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Picture 12 Tobias Ellwood MP is shadow tourism minister in the Conservative Culture, Media and Sport frontbench team.

Tonight the nation will once again conduct the annual ritual of moving our clocks forward, providing an instant feel good factor as we bask in lighter evenings and are finally liberated from the shackles of the long dark winter nights. And sure as day follows night, the well rehearsed debate about the wisdom of introducing daylight saving will accompany the clock change. However, this year there is a difference.

As Shadow Tourism Minister I conducted my own detailed study into the merits of changing the clocks and I have now written to all the main political parties inviting them to a roundtable discussion to see if we can reach a cross-party consensus on the idea.

The arguments for moving our clocks forward are now more powerful than ever. Independent studies have shown that shifting the clocks would see a 1.2m ton reduction in the nation’s CO2 emissions, a 2.2% reduction in electricity consumption (with a consequent fall in energy bills) and a net fall of over 300 deaths and injuries on our roads. Add to this NHS (A&E) savings of over £200m, a potential doubling of after school outdoor activities and a boost to tourism to the tune of £3bn and the case for daylight saving does seem quite compelling.

These advantages are of course less apparent in the north of Scotland and this is why a cross party group would look carefully at the impact Single/Double Summer Time (SDST) will have in all corners of Britain before any decision is made.

The idea is of course not new. A large number of politicians over the years have promoted the idea, including a young Winston Churchill. In 1784 Benjamin Franklin, whilst Ambassador to France, recognised the wasted daylight hours Parisians were sleeping through and satirically suggested rationing candles and waking the public up with church bells and cannons at sunrise. During the First World War the clocks across Europe were moved forward to help conserve coal. And in 1969 Britain trialled the idea for three years, but it was opposed by farming groups who threatened to deny Tory MPs those important rural election poster sites, and the trial was stopped.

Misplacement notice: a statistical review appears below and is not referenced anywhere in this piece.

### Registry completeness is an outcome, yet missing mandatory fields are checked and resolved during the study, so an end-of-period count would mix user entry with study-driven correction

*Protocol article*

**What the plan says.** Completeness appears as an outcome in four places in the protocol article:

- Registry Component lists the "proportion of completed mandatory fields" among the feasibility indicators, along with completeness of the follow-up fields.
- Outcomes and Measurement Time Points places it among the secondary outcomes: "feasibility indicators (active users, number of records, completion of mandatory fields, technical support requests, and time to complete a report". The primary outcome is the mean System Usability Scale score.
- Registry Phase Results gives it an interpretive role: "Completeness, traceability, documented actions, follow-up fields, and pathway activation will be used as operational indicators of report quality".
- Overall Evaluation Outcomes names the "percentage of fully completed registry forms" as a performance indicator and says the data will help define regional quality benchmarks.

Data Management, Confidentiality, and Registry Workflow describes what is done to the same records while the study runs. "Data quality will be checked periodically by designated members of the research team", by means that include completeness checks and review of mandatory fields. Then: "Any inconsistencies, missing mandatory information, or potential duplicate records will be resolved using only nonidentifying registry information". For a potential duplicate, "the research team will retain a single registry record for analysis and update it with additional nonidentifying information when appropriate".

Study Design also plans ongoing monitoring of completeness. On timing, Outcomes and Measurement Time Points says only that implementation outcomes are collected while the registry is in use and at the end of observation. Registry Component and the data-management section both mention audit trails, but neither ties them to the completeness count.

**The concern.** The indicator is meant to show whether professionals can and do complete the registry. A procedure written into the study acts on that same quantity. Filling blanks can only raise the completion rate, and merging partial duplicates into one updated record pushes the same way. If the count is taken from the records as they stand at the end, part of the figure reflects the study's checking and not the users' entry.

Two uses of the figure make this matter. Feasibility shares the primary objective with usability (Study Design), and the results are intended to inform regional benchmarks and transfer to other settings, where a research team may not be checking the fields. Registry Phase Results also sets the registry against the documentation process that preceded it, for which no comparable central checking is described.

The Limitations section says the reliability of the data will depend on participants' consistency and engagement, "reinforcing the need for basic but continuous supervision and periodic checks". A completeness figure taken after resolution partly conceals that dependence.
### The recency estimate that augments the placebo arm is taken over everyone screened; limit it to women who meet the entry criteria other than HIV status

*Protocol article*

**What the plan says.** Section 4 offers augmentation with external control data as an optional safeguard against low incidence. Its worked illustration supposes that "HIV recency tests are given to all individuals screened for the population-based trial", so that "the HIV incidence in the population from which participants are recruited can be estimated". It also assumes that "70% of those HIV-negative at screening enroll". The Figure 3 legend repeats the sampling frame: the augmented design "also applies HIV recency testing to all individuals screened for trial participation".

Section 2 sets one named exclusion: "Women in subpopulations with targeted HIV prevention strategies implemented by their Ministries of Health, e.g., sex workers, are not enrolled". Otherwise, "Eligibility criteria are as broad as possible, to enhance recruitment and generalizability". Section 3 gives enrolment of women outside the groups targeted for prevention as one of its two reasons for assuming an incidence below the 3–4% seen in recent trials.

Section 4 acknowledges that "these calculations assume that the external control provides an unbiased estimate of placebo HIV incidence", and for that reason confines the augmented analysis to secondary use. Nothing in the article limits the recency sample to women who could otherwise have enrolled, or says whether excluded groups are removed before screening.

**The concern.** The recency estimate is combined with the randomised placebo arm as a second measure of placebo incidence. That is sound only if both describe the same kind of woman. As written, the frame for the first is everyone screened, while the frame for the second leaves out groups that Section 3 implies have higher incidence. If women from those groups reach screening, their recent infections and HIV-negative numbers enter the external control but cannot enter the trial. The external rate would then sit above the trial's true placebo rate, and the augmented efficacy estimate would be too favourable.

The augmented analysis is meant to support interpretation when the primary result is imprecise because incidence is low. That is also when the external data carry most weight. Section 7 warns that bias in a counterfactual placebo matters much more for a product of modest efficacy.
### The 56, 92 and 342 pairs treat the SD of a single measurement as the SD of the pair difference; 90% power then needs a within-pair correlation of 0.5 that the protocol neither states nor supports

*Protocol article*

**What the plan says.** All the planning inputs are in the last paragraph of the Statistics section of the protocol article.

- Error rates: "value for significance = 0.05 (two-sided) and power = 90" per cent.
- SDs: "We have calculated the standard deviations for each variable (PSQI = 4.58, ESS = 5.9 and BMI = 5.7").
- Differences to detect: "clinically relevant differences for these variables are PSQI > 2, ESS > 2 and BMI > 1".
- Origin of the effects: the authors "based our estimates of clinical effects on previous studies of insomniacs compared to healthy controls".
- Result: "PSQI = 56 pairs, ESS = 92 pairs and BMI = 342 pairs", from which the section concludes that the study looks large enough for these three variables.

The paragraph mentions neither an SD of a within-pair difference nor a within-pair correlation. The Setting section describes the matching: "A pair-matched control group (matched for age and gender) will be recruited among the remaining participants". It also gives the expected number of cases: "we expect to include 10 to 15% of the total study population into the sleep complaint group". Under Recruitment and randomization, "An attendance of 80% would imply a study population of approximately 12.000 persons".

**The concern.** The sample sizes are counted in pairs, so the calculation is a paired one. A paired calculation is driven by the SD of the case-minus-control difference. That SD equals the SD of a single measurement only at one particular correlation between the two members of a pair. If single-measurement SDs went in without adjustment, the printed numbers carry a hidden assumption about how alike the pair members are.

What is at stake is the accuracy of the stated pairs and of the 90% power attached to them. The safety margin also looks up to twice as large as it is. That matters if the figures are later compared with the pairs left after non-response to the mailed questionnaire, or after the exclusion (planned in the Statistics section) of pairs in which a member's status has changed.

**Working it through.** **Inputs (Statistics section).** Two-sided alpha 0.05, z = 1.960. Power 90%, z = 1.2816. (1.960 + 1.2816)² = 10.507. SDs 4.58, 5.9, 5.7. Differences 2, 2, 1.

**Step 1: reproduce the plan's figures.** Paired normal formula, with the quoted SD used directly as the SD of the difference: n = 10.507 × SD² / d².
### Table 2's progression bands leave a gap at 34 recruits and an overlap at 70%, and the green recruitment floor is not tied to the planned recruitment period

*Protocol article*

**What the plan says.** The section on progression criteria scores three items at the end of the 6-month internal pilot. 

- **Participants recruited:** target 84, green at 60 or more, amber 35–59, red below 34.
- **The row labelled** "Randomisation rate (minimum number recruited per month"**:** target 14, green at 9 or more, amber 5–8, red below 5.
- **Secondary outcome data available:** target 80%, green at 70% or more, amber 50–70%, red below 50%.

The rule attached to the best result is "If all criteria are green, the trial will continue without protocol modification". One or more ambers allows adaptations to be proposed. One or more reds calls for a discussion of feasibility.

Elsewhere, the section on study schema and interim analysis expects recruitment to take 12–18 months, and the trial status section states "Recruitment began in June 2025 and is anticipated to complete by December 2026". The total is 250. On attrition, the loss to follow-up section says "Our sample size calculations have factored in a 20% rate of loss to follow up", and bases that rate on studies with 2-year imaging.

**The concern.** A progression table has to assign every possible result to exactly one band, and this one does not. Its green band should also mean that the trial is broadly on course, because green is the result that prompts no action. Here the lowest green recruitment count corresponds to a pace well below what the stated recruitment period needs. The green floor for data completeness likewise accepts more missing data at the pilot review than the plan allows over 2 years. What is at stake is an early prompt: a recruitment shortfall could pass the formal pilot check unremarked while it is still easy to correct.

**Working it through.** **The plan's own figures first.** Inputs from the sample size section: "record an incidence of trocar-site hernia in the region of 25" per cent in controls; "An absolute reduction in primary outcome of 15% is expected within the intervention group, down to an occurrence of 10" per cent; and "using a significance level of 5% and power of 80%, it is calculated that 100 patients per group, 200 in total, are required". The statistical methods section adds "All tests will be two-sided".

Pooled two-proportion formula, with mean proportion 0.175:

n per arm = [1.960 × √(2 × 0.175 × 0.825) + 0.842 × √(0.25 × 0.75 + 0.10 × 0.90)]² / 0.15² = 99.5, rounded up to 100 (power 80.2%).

Life has moved on since then and this is why the subject is worth re-visiting. Farming is now a 24-hour industry and the unions are no longer against the idea; as a nation we are far more environmentally conscious. Obesity is on the increase and could be checked by greater opportunities for outdoor after-school and work activities; and Europe now accounts for 50% of our international trade, yet 4 hours a day are lost as our working days are not in sync.

Sunlight is one of the few things in life which is still free – debating how best to align our lives and maximize its potential makes perfect sense. Let’s hope politicians of all parties see the light!

33 comments for: Tobias Ellwood MP: It’s time to revisit the debate about introducing permanent daylight saving time in Britain

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